Getting graphic with public legal education

We’ve written here before about the expansive effect of storytelling and how it can be used to improve the reach of public legal education and information (PLE). Now we’d like to share the story of how the Association in Defence of the Wrongly Convicted (AIDWYC) created a graphic novel for youth called “The Jakob Jackson Story: How Jakob Jackson was almost sent to prison for a crime he didn’t commit“.

This is a screenshot from "The Jakob Jackson Story" by the Association in Defence of the Wrongfully Convicted.

Some time back, Amanda Carling, Legal Education Counsel at AIDWYC, approached the Healthy Aboriginal Network, which has worked on several projects combining storytelling and graphic art, to collaborate on a graphic novel. AIDWYC determined that a good target audience would be kids in grades 7 and 8 in order to catch vulnerable youth before they started skipping classes or dropping out of secondary school.

However, due to limited capacity to pursue funding for PLE projects, AIDWYC was only able to get this project off off the ground through the efforts of Sarah Acker. Sarah, a law student from McGill University in Montreal working with AIDWYC last summer, had a background in theatre, and was interested in exploring the role of art and theatre in PLE.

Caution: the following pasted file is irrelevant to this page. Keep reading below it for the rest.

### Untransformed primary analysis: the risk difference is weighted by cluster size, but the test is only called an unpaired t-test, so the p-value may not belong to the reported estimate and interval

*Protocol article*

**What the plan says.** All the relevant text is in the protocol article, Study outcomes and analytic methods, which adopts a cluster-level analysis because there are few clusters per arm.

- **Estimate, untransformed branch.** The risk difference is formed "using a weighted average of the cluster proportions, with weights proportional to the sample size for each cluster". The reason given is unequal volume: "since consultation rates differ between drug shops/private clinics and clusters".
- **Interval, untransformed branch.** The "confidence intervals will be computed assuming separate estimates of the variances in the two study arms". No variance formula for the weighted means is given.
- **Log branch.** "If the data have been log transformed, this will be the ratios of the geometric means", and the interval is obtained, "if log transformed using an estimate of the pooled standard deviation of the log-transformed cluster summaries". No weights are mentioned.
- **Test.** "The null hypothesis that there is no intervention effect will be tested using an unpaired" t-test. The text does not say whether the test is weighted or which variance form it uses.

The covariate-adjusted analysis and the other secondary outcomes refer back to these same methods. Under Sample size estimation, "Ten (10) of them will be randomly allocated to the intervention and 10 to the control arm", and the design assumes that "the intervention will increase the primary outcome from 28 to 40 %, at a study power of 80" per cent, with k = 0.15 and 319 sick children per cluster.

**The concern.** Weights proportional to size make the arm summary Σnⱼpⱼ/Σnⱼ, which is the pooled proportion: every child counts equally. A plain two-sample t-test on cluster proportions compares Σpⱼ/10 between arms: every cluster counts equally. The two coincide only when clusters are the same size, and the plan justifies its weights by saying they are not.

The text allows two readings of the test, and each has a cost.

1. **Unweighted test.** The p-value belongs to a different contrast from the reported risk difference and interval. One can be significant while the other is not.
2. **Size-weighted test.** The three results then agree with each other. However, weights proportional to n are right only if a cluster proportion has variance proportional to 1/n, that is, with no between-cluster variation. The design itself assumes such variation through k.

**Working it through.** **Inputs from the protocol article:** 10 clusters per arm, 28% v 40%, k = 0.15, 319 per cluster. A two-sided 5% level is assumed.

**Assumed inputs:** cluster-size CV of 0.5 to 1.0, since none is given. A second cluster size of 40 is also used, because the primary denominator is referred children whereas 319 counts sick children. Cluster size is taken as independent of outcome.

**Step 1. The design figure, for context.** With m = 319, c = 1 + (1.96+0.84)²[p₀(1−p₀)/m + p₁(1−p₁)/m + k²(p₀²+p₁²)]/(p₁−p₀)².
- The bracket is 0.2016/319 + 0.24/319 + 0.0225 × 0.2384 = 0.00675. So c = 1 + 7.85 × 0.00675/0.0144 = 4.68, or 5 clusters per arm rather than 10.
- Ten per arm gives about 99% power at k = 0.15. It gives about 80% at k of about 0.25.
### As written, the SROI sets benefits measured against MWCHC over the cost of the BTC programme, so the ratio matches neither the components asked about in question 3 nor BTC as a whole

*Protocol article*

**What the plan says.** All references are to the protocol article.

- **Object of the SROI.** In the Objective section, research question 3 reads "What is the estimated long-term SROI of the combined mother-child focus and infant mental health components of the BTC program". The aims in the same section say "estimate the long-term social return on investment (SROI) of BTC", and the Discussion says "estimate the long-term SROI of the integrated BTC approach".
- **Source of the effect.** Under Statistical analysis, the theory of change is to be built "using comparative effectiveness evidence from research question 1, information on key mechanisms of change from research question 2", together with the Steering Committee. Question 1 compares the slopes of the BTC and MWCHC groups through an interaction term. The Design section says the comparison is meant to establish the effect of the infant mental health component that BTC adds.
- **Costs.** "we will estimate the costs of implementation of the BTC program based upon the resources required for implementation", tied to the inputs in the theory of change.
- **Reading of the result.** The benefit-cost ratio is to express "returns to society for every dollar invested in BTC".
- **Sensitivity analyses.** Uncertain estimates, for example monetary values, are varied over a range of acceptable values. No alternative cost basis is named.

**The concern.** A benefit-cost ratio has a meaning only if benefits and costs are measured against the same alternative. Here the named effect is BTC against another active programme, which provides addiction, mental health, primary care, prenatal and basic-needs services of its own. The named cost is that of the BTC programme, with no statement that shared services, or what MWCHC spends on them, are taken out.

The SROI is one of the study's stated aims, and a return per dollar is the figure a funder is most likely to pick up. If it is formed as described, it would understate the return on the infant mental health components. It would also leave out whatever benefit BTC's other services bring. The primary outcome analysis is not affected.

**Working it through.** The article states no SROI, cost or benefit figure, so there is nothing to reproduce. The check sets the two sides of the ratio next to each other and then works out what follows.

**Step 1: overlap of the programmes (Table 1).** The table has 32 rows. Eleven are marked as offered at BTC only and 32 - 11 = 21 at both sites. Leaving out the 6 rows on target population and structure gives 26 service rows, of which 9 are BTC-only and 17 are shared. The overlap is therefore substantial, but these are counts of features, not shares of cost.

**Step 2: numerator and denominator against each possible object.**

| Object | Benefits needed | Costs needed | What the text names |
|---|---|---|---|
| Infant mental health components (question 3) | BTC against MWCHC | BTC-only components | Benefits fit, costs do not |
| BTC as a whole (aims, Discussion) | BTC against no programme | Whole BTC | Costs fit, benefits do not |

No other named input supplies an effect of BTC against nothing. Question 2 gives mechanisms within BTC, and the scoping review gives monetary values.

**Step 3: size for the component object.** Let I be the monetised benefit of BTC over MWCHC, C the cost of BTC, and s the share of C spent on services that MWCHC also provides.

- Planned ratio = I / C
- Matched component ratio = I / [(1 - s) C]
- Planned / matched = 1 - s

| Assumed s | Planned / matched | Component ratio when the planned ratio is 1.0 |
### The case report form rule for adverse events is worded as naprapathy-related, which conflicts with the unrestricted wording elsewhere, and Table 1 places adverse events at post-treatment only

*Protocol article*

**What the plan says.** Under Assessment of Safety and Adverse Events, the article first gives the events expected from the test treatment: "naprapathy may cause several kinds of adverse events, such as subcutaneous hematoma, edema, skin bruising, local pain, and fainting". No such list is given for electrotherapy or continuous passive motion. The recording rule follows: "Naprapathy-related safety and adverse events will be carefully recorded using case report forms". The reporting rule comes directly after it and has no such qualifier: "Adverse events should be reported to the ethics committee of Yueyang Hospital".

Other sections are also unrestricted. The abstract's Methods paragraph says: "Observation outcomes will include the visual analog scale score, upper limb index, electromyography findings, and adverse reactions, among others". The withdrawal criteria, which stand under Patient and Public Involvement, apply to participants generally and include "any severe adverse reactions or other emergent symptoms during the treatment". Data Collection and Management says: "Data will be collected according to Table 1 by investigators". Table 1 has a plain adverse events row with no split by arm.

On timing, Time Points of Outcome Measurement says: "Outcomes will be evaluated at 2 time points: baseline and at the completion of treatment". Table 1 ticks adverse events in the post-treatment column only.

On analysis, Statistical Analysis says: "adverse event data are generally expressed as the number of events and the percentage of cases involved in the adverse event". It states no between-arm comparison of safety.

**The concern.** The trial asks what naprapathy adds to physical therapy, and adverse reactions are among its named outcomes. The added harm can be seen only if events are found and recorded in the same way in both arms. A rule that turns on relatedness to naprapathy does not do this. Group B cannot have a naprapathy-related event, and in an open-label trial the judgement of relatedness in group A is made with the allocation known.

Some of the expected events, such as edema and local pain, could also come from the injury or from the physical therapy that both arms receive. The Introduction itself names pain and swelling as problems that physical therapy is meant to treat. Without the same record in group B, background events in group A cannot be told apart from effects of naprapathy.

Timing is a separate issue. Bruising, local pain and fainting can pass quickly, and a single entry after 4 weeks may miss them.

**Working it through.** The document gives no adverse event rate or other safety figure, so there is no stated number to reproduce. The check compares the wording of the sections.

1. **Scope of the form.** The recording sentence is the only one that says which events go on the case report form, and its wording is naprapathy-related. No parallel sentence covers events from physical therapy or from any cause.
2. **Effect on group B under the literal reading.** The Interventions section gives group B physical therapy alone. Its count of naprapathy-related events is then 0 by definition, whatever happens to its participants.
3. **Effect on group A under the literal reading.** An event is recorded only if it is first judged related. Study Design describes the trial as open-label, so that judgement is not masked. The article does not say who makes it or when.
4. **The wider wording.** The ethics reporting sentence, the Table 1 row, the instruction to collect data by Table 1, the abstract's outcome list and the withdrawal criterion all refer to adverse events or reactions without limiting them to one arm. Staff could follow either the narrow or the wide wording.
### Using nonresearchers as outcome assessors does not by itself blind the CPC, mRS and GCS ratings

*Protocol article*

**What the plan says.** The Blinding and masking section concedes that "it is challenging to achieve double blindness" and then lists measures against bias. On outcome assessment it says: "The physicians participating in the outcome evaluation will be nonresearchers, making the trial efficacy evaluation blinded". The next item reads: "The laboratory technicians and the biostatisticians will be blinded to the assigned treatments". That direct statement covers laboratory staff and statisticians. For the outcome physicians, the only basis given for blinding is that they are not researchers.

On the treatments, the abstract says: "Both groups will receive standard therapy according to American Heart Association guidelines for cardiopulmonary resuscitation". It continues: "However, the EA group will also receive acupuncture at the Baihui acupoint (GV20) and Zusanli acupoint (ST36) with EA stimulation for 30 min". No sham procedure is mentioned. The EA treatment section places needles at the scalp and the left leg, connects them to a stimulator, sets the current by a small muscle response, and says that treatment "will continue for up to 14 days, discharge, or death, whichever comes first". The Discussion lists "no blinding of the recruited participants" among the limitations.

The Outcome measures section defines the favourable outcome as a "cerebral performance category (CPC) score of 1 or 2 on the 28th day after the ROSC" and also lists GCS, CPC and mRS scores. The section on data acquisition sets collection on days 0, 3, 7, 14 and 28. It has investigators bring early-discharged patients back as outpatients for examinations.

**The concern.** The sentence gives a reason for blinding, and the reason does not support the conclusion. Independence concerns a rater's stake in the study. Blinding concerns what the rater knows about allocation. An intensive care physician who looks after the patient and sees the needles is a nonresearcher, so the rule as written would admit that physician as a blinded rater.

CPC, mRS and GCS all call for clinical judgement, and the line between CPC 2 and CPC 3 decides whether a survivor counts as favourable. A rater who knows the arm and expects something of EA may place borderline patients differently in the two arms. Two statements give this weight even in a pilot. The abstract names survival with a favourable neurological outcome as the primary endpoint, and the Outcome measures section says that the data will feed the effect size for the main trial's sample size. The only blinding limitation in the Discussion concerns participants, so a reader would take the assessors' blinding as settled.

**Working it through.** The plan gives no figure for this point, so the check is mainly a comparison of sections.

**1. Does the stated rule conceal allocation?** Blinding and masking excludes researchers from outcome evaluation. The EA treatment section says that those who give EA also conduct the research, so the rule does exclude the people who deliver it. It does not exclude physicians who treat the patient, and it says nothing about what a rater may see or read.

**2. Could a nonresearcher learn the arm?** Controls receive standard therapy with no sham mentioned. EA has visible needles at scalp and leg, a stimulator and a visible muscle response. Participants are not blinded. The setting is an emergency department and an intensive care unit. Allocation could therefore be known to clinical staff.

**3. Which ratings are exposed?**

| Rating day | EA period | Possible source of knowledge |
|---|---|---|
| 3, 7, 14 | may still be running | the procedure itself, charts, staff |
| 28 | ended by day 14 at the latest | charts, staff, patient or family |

This is a screenshot from "The Jakob Jackson Story" by the Association in Defence of the Wrongfully Convicted.

Sarah approached her sister, Meryl Acker, a scientist by training with an aptitude for art and graphic design, to help out with the project. Sarah wrote the script for the novel, and Meryl illustrated it on a volunteer basis.

Amanda estimates that hundreds of hours went into this project over the summer of 2014. Amanda and Sarah both also credit the outside review of the script and resulting “invaluable practical feedback” provided by Mary Birdsell at Justice for Children and Youth, a community legal clinic that serves vulnerable youth.  One example: Mary suggested that Jakob, the main character mistakenly identified as having robbed a convenience store, keep repeating to himself, “I have the right to remain silent” – this is one technique that JFCY suggests to their clients to avoid being pressured into talking.

This is a screenshot from the graphic novel "The Jakob Jackson Story" by the Association in Defence for the Wrongly Convicted.

Jakob’s story was launched in August 2014, and Amanda says that they’ve had “great feedback” from people who have seen it. Amanda is also excited that some local schools in the Thunder Bay area are considering adding it to their grade 7 and 8 curricula.

We find Jakob’s story to be a fresh example of PLE storytelling – and a testament to what can be accomplished when enthusiastic people collaborate on innovative ideas. You can download a PDF version or save a copy of the novel to your Dropbox inbox from the AIDWYC website.

Leave a comment